The European Union has agreed to extend its Operation Sophia anti-migrant-smuggling mission along the Libyan Mediterranean coast by six months. It will now run until the end of March 2020 — however, actual naval operations remain halted.
The decision to extend Operation Sophia was taken by EU member states' representatives on the Political and Security Committee (PSC) in Brussels but it still has to be officially signed off by the bloc's respective governments.
The military operation, which was set up initially to combat people smuggling in the Mediterranean is based in Italy. It had previously shrunk from a full-on naval deployment in 2015 to drone surveillance. The naval patrols in the Mediterranean were ended six months ago due to mounting disagreements on how rescued migrants should be divided between EU member states. Italy in particular had voted against the warships returning from their missions against smuggler boats with saved migrants on board.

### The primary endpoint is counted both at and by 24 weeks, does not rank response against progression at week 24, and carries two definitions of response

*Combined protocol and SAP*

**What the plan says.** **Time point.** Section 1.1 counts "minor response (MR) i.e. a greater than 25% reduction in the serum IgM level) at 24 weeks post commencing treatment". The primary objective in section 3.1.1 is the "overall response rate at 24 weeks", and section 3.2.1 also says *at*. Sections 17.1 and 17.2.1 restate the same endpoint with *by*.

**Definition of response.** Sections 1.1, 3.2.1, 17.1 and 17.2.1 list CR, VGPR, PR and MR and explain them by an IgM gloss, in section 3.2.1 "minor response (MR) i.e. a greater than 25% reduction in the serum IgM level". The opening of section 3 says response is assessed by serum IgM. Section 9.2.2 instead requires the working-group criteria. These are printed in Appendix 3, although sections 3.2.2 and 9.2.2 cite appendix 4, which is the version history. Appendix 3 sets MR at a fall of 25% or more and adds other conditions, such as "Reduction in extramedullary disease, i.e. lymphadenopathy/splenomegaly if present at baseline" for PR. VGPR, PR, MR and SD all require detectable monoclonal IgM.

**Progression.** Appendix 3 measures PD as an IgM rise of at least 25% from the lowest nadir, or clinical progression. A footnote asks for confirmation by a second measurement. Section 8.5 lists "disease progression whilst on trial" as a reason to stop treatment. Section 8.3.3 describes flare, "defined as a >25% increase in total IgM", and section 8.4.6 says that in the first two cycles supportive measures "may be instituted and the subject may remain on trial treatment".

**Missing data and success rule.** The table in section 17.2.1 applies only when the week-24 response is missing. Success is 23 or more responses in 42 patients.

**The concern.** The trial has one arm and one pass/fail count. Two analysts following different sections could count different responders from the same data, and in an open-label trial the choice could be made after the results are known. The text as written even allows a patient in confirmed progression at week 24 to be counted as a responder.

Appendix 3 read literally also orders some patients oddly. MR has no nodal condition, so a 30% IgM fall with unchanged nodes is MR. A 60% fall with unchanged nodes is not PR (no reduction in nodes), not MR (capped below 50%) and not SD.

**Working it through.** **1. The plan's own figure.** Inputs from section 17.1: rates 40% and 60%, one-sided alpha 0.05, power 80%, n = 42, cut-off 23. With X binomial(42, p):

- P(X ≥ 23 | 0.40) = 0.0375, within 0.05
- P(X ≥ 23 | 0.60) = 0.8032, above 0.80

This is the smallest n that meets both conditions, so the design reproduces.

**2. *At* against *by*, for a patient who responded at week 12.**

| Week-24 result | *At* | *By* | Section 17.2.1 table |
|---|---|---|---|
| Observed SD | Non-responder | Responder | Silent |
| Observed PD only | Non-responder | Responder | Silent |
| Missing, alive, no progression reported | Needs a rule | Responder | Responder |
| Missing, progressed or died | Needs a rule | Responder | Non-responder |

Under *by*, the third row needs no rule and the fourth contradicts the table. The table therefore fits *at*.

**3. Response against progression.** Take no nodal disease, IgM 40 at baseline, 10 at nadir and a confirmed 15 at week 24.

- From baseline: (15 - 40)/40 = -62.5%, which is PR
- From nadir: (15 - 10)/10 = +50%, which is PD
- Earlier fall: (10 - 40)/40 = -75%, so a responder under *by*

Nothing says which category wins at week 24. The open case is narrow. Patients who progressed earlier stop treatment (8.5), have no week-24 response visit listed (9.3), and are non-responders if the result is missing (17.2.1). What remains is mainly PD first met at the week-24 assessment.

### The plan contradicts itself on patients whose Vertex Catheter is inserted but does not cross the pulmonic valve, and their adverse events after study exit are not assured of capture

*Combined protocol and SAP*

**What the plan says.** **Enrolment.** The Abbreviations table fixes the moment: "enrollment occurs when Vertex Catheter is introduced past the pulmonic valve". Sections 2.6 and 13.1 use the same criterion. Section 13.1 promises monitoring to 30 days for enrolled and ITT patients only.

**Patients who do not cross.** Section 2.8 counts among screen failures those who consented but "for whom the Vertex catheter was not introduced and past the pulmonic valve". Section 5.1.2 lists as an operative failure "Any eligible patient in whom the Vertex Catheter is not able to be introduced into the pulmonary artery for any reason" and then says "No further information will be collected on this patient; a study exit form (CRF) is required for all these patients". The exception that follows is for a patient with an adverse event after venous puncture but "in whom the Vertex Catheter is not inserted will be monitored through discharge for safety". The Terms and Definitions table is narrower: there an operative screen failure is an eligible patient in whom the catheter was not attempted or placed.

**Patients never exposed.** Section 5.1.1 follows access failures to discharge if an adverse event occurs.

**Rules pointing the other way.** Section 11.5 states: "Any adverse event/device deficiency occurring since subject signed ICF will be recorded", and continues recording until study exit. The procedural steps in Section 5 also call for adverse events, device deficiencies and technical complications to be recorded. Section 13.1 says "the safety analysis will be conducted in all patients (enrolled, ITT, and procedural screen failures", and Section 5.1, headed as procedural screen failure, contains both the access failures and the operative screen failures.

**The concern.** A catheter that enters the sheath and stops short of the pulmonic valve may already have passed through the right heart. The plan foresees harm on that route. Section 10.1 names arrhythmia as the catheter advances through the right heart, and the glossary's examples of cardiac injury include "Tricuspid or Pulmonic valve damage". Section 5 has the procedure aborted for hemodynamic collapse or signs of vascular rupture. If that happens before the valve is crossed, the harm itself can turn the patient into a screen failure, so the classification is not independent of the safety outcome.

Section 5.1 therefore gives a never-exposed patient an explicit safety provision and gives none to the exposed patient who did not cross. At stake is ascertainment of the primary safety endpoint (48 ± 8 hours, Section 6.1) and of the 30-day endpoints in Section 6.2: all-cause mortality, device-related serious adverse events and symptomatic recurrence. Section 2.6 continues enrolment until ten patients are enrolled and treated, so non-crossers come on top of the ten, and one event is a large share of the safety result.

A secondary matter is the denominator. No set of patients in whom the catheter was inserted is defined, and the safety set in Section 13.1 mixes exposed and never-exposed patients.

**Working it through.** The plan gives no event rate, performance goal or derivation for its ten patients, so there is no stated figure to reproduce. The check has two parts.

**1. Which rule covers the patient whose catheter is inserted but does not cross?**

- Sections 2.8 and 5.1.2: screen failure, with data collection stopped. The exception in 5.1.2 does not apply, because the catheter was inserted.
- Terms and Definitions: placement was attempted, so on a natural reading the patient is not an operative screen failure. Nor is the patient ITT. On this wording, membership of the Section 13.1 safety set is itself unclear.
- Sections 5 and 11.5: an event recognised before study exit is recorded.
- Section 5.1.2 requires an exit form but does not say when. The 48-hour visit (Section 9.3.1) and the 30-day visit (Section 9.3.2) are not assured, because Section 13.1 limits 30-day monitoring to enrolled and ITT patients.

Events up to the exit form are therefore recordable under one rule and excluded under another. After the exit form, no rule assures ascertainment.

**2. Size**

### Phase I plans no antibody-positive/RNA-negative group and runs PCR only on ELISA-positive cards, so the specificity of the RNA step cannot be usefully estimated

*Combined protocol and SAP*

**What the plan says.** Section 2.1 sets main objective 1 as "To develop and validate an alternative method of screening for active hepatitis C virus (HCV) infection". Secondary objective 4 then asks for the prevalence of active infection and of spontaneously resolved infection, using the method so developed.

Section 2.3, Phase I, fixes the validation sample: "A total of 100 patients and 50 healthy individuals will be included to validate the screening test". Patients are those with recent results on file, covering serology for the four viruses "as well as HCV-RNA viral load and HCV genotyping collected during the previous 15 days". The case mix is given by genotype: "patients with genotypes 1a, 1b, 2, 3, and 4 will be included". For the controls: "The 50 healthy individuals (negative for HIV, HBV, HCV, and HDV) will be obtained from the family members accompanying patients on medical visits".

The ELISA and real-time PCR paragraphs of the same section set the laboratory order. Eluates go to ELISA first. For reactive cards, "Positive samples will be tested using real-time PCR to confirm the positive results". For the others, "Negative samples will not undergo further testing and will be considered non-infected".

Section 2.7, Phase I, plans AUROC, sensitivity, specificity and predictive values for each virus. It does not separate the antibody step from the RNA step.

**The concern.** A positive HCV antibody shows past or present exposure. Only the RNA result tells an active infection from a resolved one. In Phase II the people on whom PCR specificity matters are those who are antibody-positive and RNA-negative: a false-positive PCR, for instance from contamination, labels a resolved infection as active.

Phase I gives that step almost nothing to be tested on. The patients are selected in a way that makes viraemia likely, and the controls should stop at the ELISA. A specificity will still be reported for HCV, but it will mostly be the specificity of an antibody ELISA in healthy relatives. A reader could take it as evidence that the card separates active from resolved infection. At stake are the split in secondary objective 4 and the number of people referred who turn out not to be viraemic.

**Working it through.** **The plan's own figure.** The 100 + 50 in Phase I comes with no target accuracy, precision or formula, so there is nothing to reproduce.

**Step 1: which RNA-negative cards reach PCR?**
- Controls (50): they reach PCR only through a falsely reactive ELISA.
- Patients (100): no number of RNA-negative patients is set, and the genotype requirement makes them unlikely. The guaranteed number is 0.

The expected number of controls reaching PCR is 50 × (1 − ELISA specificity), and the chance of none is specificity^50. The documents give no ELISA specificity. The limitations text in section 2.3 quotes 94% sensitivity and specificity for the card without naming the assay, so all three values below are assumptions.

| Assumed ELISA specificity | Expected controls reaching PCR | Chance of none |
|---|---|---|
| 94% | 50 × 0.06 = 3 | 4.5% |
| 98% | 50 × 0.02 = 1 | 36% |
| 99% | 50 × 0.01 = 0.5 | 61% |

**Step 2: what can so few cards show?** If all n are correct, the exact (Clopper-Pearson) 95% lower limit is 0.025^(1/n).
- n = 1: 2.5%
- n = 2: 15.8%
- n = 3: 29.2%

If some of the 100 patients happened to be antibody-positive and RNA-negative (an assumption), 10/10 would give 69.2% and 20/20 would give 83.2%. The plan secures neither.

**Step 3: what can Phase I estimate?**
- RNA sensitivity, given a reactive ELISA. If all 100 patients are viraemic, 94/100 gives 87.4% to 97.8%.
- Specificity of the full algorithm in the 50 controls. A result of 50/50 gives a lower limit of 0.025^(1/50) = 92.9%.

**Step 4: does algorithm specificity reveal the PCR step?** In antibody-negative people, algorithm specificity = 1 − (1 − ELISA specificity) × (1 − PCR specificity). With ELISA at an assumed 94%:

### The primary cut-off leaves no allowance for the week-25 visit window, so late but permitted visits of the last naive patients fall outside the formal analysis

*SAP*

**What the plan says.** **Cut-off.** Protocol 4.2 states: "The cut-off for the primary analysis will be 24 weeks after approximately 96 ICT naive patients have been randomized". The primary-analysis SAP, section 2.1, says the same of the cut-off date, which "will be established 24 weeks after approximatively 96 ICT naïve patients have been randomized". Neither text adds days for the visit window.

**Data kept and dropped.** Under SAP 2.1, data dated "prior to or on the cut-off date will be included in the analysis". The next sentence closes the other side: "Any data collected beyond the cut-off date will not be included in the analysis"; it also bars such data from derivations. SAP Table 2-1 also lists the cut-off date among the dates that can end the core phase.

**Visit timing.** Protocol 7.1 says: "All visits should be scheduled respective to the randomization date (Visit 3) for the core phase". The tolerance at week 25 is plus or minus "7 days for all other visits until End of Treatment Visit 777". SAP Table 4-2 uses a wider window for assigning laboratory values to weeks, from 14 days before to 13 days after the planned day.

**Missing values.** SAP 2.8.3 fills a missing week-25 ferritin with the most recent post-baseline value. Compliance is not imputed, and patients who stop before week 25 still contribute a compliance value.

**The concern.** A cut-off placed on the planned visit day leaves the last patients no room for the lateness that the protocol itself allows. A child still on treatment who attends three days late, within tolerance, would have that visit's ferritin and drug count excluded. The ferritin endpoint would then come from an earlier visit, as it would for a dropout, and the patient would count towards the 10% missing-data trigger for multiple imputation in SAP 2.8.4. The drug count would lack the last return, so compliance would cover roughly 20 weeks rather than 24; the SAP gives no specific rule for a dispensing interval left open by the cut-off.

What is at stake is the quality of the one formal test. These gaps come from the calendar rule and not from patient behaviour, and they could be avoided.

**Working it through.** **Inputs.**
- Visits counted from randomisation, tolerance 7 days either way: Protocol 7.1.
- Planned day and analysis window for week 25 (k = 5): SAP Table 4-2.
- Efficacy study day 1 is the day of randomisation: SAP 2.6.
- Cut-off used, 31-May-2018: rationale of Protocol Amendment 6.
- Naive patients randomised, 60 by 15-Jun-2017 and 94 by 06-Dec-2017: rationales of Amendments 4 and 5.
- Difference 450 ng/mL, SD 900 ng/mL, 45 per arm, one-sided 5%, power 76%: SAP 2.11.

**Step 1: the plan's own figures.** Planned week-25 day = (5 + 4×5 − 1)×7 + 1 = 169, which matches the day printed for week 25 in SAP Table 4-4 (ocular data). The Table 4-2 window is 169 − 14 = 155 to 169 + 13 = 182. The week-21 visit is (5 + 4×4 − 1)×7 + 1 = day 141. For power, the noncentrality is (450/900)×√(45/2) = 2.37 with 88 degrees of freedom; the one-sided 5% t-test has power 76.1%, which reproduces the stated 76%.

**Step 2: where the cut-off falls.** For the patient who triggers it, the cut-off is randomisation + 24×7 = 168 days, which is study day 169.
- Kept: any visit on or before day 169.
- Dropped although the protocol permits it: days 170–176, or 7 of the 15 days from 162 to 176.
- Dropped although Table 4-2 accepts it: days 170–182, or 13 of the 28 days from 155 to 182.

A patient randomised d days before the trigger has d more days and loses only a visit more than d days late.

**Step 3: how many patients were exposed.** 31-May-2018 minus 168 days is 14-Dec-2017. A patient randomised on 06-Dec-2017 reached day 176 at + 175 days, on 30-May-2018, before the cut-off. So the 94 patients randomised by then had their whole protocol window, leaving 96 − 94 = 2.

Launched in 2015, Operation Sophia also offers air support and training to Libya's coastguard. Its mandate includes enforcing a weapons embargo on the conflict-ridden North African country, which has become a main transit point for many migrants and refugees.
The status of Operation Sophia's naval mandate might yet change after Italy this week got a new government. With the anti-immigrant League party out of government, Rome might change its tactics when it comes to managing immigration.
Several EU states, including France and Germany, are currently in discussions with the new Italian government in the hope of devising ways to automatically distribute migrants arriving in Italy elsewhere across the European Union.
The issue is also expected to top the agenda of a September 23 EU interior ministers' meeting in Malta.
with DPA, AFP